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AssessmentPsychology.com > Assessment > Mental Disorders > Personality Disorders > Personality

 

Personality

In psychology, personality is a description of consistent emotional, thought, and behavior patterns in a person. The several theoretical perspectives on personality involve different ideas about the relationship between personality and other psychological constructs as well as different ideas about the way personality develops.

Contents

Personality theories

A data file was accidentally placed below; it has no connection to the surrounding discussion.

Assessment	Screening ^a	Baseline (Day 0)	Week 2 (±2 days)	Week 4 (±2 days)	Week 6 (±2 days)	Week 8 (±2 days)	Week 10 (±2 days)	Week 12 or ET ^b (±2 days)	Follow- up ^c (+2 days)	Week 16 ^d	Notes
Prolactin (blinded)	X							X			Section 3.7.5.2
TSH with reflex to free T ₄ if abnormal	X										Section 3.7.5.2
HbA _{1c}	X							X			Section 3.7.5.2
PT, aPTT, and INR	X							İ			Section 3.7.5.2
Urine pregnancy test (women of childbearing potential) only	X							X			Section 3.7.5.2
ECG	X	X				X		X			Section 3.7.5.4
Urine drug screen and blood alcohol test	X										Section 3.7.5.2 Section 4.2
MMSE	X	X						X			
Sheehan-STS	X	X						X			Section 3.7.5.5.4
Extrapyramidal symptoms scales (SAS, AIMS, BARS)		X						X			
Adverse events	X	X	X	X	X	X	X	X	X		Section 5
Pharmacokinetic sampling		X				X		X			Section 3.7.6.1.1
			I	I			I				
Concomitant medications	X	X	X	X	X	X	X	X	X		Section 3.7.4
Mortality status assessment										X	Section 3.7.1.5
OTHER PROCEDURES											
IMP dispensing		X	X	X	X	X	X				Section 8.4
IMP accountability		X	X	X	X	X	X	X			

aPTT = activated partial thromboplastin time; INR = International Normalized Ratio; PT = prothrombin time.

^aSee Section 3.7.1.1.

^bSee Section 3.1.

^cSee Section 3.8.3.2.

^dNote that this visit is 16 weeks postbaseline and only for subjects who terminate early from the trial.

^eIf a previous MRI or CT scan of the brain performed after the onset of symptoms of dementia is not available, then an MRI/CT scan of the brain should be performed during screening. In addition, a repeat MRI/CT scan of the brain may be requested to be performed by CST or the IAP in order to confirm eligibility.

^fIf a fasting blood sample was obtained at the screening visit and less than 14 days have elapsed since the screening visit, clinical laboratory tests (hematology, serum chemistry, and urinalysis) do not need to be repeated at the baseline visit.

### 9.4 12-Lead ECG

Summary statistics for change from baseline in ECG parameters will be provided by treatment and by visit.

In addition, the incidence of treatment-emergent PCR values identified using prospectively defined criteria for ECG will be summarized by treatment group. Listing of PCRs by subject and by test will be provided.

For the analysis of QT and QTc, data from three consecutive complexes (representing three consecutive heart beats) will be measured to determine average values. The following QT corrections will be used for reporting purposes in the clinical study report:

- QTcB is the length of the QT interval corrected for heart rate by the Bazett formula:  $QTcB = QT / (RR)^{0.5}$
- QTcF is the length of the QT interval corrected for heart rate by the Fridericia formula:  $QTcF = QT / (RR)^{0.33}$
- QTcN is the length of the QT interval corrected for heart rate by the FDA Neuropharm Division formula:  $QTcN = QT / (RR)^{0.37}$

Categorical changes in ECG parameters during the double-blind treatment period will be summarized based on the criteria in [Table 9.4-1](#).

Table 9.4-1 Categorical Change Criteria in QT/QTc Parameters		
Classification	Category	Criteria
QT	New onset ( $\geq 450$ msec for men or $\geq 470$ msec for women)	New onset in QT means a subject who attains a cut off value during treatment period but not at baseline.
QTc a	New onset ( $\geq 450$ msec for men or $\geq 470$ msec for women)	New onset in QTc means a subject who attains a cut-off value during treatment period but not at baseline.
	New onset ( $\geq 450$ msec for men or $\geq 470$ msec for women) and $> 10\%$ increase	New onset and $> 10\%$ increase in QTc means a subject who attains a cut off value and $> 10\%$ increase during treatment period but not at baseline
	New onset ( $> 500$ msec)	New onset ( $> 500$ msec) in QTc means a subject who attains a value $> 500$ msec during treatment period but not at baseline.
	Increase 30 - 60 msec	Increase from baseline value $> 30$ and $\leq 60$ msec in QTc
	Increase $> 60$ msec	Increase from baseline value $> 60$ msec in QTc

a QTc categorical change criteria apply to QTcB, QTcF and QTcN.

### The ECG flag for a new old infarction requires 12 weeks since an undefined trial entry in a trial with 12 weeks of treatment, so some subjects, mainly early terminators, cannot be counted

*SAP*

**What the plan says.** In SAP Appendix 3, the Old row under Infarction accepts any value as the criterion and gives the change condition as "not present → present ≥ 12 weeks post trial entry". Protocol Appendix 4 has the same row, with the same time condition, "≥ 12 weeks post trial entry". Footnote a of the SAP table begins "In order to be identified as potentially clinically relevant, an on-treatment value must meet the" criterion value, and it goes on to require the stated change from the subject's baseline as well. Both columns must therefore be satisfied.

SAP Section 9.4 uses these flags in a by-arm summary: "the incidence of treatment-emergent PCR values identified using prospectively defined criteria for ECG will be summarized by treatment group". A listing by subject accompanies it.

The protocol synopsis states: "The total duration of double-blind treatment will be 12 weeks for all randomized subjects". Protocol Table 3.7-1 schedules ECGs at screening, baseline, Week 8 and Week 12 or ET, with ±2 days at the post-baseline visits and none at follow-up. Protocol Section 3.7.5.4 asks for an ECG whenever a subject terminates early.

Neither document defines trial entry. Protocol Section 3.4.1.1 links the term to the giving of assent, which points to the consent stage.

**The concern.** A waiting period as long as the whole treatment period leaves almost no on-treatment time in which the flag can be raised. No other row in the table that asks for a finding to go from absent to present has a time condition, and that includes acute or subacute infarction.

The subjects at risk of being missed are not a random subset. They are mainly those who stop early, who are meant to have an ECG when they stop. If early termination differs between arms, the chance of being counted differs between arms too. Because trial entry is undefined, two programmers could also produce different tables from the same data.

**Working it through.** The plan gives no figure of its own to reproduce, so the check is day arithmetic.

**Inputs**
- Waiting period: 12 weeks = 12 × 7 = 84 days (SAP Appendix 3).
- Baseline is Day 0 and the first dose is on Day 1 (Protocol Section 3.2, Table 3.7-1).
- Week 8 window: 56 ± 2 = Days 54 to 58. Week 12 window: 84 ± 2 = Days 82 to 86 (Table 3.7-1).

Most theories can be grouped into one of the following classes.

Trait theories

According to the Diagnostic and Statistical Manual of the American Psychiatric Association, personality traits are "prominent aspects of personality that are exhibited in a wide range of important social and personal contexts." In other words, persons have certain characteristics which partly determine their behaviour. According to the theory, a friendly person is likely to act friendly in any situation because of the traits in his personality.

Gordon Allport delineated different kinds of traits, which he also called dispositions. Central traits are basic to an individual's personality, while secondary traits are more peripheral. Common traits are those recognized within a culture and thus may vary from culture to culture. Cardinal traits are those by which an individual may be strongly recognized.